Katie Urbaszewski / houmatoday.com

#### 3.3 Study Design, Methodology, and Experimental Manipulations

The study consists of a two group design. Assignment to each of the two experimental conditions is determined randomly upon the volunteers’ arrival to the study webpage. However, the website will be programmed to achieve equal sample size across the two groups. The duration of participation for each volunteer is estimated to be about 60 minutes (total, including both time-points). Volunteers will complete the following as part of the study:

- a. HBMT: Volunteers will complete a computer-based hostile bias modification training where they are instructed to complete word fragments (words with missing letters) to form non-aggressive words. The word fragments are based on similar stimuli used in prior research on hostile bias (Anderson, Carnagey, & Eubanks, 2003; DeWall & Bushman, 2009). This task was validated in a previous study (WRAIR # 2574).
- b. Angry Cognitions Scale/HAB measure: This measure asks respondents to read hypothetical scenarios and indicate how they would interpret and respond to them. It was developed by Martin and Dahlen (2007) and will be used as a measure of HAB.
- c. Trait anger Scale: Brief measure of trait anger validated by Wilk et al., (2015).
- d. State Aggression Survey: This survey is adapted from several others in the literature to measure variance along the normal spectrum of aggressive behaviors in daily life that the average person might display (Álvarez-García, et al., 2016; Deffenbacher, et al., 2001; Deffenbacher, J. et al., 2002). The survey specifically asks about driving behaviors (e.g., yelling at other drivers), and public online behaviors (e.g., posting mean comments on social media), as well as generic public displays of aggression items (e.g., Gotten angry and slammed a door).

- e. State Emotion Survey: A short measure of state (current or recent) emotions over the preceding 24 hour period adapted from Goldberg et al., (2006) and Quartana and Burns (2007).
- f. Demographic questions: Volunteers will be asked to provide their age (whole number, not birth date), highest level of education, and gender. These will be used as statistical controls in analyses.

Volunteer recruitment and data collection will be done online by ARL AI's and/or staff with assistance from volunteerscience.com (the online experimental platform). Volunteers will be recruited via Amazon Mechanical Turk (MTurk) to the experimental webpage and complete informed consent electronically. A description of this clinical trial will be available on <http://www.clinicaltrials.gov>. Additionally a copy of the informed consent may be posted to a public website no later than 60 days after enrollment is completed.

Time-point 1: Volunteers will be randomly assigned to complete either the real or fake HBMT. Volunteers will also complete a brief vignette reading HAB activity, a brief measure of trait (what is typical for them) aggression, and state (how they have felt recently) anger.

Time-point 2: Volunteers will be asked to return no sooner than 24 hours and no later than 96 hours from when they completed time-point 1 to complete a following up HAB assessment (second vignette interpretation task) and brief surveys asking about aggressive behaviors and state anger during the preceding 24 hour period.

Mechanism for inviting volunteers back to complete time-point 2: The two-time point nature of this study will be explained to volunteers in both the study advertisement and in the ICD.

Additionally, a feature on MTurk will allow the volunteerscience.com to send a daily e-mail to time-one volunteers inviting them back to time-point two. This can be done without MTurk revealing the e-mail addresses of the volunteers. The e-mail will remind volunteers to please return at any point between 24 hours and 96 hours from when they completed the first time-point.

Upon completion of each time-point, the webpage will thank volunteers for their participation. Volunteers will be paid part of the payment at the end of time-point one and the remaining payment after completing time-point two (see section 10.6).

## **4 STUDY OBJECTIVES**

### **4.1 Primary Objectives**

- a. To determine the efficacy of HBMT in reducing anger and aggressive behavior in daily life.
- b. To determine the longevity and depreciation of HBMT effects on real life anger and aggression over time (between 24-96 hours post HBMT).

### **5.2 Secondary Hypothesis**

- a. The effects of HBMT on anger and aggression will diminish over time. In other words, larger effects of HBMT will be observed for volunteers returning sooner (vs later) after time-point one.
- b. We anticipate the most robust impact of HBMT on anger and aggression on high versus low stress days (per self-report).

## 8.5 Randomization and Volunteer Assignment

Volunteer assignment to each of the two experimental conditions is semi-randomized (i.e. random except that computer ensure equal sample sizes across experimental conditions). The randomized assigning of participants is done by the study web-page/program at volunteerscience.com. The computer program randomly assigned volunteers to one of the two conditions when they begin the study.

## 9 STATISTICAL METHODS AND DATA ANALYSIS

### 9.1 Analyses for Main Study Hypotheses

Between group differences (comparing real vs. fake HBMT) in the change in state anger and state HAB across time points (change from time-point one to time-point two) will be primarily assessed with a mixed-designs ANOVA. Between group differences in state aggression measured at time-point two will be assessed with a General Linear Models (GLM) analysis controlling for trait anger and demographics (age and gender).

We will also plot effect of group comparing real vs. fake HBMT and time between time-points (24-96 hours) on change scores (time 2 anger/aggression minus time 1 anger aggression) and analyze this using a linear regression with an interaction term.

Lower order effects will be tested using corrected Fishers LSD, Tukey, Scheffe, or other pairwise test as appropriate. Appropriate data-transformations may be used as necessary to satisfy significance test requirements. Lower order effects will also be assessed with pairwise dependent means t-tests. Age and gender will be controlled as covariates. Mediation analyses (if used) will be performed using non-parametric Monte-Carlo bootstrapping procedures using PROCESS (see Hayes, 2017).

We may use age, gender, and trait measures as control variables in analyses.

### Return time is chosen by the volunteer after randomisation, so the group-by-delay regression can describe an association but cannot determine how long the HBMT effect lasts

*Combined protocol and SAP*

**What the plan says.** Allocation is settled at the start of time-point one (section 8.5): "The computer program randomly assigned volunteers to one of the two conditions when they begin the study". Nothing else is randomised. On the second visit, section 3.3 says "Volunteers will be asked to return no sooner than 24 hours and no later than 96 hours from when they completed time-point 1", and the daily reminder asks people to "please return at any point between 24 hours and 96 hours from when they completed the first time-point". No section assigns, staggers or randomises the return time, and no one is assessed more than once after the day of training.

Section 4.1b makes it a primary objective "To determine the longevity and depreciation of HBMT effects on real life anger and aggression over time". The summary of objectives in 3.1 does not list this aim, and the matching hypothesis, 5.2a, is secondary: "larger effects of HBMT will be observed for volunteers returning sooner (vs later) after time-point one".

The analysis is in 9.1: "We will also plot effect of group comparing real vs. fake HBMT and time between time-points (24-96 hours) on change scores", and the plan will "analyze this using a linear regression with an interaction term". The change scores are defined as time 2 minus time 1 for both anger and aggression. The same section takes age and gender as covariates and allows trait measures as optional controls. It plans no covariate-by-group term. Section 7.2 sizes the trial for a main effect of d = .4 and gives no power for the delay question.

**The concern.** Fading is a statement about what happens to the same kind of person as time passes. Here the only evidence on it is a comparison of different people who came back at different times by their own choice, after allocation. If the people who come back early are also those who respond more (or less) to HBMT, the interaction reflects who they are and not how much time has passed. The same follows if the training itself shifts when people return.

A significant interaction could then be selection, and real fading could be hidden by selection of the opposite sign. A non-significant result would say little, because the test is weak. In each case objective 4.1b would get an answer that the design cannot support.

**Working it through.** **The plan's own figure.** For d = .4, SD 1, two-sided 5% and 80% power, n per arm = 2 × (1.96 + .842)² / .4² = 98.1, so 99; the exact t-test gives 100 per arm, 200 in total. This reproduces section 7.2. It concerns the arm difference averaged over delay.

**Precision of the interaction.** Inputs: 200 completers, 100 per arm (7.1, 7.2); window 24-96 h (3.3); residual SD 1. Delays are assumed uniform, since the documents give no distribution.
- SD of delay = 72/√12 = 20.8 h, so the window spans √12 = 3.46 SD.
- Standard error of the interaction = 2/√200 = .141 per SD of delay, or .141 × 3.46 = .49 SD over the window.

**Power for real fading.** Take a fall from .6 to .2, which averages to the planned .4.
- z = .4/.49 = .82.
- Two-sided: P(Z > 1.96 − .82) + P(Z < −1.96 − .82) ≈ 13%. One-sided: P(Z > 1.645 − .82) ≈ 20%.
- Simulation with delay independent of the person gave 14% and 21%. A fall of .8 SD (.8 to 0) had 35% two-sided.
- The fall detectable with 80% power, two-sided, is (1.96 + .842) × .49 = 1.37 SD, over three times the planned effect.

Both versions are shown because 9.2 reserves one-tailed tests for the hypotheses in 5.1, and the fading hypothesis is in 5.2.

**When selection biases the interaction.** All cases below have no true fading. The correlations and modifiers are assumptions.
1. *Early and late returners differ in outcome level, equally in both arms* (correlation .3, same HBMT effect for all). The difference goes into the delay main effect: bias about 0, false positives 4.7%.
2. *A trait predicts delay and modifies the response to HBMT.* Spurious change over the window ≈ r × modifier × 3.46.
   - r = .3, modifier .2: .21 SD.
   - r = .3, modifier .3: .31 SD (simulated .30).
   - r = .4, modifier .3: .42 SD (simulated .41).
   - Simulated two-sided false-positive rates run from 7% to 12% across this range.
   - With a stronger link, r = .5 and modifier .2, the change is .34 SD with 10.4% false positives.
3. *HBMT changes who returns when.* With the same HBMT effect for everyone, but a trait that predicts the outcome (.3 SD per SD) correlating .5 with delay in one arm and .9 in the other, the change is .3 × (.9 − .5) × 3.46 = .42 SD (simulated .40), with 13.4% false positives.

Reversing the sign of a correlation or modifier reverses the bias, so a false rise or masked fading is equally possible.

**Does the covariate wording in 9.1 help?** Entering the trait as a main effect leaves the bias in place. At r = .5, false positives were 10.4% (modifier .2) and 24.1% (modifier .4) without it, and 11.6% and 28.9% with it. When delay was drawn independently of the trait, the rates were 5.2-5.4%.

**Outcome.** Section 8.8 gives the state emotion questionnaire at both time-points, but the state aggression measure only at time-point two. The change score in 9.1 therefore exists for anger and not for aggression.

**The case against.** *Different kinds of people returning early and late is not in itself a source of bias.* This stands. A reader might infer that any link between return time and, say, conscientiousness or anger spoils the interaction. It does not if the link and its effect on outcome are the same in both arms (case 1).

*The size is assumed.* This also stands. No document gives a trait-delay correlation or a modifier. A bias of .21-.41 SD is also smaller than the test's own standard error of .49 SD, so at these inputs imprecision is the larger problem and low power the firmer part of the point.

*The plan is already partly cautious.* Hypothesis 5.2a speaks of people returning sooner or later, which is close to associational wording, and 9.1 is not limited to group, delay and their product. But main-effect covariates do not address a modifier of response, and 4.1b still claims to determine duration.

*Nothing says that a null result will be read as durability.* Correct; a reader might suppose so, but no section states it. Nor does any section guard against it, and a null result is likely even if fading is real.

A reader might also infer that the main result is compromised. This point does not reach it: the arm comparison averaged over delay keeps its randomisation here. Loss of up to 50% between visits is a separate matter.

'He had begun talking about his wall. He had a special wall that talked to him and told him what to do,' according to a document written by a social worker in 1994. Jeremiah Wright also asked what would happen 'if he got the gun and shot someone in the house.'That document also mentions that Wright, now 31, told others he was just joking when he said those things.Friday marked the fourth day of the hearing to determine Wright's mental competence to stand trial on charges of the first-degree murder of his son, 7-year-old Jori Lirette, in the summer of 2011.The hearing, originally scheduled for three days, will continue in Judge John LeBlanc's courtroom Saturday.Lawyers did not specify Friday why the social worker was writing that report in the first place. Witnesses have mentioned earlier in the hearing that they learned Wright was briefly in foster care as a child.Meningitis, which inflames the coverings of the brain and spinal chord, could be the reason Wright speaks in a monotone and appears slow, a psychologist previously testified.However, much of Friday's testimony was from a psychologist called by the prosecution who was confident Wright is fit to stand trial.Psychologist Manfred Greiffenstein said he believes Wright is mentally prepared for a trial. During a session with him, Wright 'resisted' certain interview questions and would 'quickly inform me he would discuss that question and its issue with his attorney.'This demonstrated Wright was not only capable of assisting in his defense but also understood the seriousness of the matter, Greiffenstein said.'He obviously understands the seriousness of the charges,' Greiffenstein said. 'Why else would you defer to your attorney?'Greiffenstein examined Wright for over four hours two months ago at the Lafourche Parish jail after doctors at a state mental hospital announced they had restored Wright to competence following LeBlanc's determination of 'incompetent'.District Attorney Cam Morvant II has taken issue in past days with similarly short sessions the defense's doctors had with Wright, one of whom concluded as recently as last week that Wright would not be able to assist his attorneys.However, Glenn Ahava, Wright's psychologist at the hospital who observed, tested and interviewed him for several months and said that watching Wright interact with his attorney Kerry Cuccia was a 'turning point' in ultimately determining Wright was fit to stand trial.More information also came out Friday about an alleged confession Wright made to guards at his former hospital. Wright's attorney read a statement a guard alleges he made.'It started out normal ... but once I tried to enroll it in school, they told me it would never learn anything. So I brought it home,' Wright allegedly said about Lirette. 'It would stick its fingers in its eyes and pull its hair until it bled. So my girlfriend told me to chop its feet off, plead insanity, I'd have to do a few years, then come home and I'd get a (Social Security) check.'Jesslyn Lirette, Wright's former girlfriend and Jori Lirette's mother, has been present during every day of the hearing. When this was read outloud, she audibly whispered, 'What?' 'I was very hurt by it, and it's not true,' she later said of the statement.POSSIBLE OUTCOMESLeBlanc does not necessarily have to make a decision the day the hearing ends.If he rules Wright is competent, legal proceedings will continue. If he rules Wright is not competent, he will return to the mental hospital where doctors will try to treat him again, Morvant has previously said.'The state can continue to detain a defendant to try and restore their competence, and they can continue to do that for a 'reasonable period of time,' ' said Tulane University law professor Katherine Mattes, citing the U.S. Supreme Court decision about the matter. It does not specify how long that is.If a judge decides a defendant will never be fit to stand trial, that person is then sent back to the state mental hospital, Mattes said. If a person is later deemed not to be a danger to himself or others, he or she can be released from the hospital, though in Wright's case this may be unlikely.'Practically speaking something like this? I can't imagine the judge would,' Mattes said.This week's hearing only addresses his current mental state. It does not address whether Wright was insane at the time of the alleged crime. Wright has not entered a plea. If LeBlanc finds him competent, not guilty by reason of insanity is one possible plea Wright could then make.A 'not guilty by reason of insanity' determination results in a sentence to a mental hospital.Staff Writer Katie Urbaszewski can be reached at 448-7671 or firstname.lastname@example.org.
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